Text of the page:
Calgary Legal Guidance

How to Collect on Your Judgement by Seizing Property

The topics in the Dial-A-Law series provide only general information on legal issues within the province of Alberta. This service is provided by Calgary Legal Guidance funded in part by the Alberta Law Foundation. The purpose is to make you aware of your legal rights and responsibilities. This is not legal advice. If you require legal advice, you should contact a lawyer.

This topic discusses the procedures to seize property in satisfaction of a debt owed to you.

Receiving a Judgment

At the end of a court hearing, you will receive a court judgment. The judgement can be from the Provincial Court – Civil (also known as Small Claims Court), the Court of Queen’s Bench or Employment Standards. Upon receiving the Court Judgement, make copies and distribute them in the following way;

  1. File one copy with the Court of Queen’s Bench;
  2. Serve one copy on the other party; and
  3. Keep one copy for your file.

When you file your Judgment at the Court of Queen’s Bench, the clerk will stamp all the copies, register the Judgment, and provide you with a Court of Queen’s Bench action number. Once you receive this action number, send out a Demand Letter to the other party (debtor) and request payment of the amount provided in the Judgement.

Writ of Enforcement

If the other party has failed to respond to a demand to pay, file a Writ of Enforcement. Use the same Court of Queen’s Bench action number on the Writ of Enforcement. This notifies other creditors that you have a claim against that person.

The Writ of Enforcement forms are available online at the Alberta Courts website. Ensure that you have at least five copies of the Writ of Enforcement, and distribute them in the following way;

  1. Use one copy as a draft and take it to a Clerk at the Court of Queen’s Bench ( be sure it is filled out correctly before you complete the other copies);
  2. Keep one copy for your file;
  3. File one copy at the Court of Queen’s Bench;
  4. Register one copy at the Personal Property Registry; and
  5. Register one copy at the Land Titles Office (if applicable).

Seizing Property


A person must obtain the services of a civil enforcement bailiff. The bailiff must work at a Civil Enforcement Agency. This agency will be responsible for entering the tenant’s residence or place of business and taking their personal property.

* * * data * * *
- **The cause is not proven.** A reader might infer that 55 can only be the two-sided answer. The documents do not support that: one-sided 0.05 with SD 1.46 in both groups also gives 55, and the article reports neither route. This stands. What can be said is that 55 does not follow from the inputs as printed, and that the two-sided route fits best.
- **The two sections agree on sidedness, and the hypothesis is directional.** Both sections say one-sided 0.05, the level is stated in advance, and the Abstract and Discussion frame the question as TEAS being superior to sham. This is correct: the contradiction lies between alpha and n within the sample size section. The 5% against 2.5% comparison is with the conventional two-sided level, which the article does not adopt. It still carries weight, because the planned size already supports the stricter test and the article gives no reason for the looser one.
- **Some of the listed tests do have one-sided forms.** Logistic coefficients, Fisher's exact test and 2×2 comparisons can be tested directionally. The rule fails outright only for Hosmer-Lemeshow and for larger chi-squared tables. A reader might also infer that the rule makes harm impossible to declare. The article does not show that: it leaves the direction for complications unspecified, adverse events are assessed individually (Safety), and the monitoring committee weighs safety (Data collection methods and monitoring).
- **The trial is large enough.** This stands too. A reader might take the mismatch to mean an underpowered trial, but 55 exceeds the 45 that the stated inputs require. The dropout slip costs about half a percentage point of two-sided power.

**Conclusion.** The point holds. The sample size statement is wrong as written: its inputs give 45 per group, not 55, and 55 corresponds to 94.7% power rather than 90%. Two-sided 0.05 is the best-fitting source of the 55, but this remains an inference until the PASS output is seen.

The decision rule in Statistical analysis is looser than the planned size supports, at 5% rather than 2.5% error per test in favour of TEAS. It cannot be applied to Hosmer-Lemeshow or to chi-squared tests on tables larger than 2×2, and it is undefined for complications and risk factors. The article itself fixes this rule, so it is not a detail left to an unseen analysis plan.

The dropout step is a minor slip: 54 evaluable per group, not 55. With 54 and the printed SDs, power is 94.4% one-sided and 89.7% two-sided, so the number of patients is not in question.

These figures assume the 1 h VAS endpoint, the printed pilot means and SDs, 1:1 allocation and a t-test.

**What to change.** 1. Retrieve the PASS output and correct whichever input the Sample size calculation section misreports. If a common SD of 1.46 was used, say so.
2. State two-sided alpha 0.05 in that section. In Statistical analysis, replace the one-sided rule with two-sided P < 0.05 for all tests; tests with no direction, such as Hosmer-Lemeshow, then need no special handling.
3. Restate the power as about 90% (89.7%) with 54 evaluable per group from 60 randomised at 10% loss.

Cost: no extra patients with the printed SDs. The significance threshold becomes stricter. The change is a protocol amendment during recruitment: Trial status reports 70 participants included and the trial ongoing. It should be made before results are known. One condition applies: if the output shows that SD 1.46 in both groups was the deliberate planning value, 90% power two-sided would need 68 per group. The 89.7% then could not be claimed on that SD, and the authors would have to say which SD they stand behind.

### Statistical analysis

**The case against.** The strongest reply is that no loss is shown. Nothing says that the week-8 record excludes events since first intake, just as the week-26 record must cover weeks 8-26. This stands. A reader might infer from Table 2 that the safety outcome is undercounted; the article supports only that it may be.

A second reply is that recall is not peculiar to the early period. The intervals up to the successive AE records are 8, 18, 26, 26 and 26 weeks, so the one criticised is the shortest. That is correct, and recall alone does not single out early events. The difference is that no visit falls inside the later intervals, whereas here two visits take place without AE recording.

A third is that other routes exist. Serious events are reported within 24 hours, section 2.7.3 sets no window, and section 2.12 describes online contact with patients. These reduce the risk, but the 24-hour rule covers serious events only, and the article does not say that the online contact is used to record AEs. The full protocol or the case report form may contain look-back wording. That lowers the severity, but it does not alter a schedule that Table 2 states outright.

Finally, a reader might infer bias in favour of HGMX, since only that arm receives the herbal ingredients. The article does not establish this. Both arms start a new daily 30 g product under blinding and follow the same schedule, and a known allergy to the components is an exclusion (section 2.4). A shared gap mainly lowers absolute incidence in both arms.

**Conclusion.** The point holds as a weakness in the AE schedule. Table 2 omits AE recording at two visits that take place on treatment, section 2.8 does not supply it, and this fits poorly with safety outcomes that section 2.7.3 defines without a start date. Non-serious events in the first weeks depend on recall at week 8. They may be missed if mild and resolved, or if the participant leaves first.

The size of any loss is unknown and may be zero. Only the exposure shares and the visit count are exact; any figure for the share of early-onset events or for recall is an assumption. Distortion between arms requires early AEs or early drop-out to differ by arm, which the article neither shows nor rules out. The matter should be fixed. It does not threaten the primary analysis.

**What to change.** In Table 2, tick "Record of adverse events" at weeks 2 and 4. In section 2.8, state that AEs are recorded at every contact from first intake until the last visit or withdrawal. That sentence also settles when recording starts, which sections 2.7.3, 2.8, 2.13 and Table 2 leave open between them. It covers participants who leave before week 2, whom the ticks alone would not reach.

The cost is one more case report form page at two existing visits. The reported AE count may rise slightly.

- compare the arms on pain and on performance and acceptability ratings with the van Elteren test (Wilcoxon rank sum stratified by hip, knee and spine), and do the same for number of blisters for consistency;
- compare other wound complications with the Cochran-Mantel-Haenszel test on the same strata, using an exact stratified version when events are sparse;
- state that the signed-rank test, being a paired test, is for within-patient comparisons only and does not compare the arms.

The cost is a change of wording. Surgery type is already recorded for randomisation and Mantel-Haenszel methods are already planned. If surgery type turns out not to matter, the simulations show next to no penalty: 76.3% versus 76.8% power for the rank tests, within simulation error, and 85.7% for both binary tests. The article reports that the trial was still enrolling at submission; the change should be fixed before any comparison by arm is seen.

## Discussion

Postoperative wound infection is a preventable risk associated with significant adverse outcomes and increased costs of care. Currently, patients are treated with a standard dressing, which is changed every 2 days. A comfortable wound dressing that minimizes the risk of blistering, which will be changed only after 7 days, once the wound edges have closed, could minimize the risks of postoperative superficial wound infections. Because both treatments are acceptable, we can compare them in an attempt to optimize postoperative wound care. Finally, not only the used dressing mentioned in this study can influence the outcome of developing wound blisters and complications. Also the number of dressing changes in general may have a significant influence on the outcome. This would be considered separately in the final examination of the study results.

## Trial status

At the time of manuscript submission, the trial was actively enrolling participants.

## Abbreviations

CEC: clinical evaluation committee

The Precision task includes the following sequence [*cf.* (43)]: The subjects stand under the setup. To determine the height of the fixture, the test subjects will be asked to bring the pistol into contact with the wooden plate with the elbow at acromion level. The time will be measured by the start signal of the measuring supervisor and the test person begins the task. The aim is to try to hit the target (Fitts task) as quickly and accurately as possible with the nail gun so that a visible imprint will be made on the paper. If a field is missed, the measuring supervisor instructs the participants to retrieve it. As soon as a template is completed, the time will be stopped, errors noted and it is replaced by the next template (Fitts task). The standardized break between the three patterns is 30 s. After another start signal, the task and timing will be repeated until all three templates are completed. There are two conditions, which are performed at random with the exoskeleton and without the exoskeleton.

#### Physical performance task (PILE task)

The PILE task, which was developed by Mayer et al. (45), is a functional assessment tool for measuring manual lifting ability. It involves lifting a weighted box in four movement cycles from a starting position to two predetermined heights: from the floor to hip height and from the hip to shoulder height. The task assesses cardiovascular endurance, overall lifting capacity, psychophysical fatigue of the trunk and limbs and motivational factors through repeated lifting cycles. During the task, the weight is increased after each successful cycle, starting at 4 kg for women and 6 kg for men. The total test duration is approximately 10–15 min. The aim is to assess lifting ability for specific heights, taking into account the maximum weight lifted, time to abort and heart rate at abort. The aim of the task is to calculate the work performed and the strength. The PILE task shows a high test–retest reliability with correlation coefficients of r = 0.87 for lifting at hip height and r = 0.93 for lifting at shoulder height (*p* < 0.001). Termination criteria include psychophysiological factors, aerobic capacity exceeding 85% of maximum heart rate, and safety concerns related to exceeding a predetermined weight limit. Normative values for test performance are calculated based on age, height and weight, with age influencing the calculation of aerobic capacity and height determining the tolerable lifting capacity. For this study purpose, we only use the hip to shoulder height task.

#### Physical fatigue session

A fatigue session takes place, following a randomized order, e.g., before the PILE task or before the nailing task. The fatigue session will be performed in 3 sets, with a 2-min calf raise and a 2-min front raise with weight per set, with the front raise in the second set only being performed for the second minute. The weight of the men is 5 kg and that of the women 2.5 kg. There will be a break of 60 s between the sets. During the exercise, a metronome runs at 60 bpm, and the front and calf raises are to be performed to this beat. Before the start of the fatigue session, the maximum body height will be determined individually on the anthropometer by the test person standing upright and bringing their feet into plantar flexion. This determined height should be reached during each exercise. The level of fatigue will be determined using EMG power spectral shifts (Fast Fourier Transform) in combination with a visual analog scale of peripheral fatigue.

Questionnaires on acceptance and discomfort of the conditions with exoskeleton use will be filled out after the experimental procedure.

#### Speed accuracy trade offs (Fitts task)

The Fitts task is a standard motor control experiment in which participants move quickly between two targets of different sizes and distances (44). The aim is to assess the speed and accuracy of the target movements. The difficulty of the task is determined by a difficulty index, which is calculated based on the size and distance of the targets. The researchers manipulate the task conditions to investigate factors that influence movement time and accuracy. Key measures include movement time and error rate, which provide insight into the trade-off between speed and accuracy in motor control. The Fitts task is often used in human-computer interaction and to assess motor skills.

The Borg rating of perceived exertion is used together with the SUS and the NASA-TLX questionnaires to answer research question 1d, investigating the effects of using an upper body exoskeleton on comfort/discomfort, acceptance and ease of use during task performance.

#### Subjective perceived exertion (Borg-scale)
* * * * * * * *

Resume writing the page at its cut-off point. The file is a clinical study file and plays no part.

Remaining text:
The Civil Enforcement Agency requires a letter of instruction from you before they can carry out the seizure. The letter must provide the following information;

  • the location of the goods;
  • the dates and amounts of money owing; and
  • any other information the Agency requests.


The Civil Enforcement Agency will also require a copy of a Writ of Enforcement. The letter of instruction will likely ask you to indemnify the Civil Enforcement Agency against any claims that arise as a result of the seizure, such as in the event that goods are seized that should not be seized. You may ask the Civil Enforcement Agency to seize enough goods to satisfy all outstanding Writs of Enforcement, since any proceeds realized from the sale of seized, goods may have to be shared with other creditors.


The Civil Enforcement Agency should perform a search on the Personal Property Registry. This search ensures that there are no other secured creditors with claims against the assets. If there are other secured creditors, this may mean that the goods cannot be seized or that the money from the sale of the goods will go to the secured creditors.


The Civil Enforcement Agency may also require any of the following documents;

  • A Warrant form;
  • A Notice of Seizure of Personal Property form;
  • A Notice of Objection to Seizure of Personal Property form; or
  • An Information for Debtor form.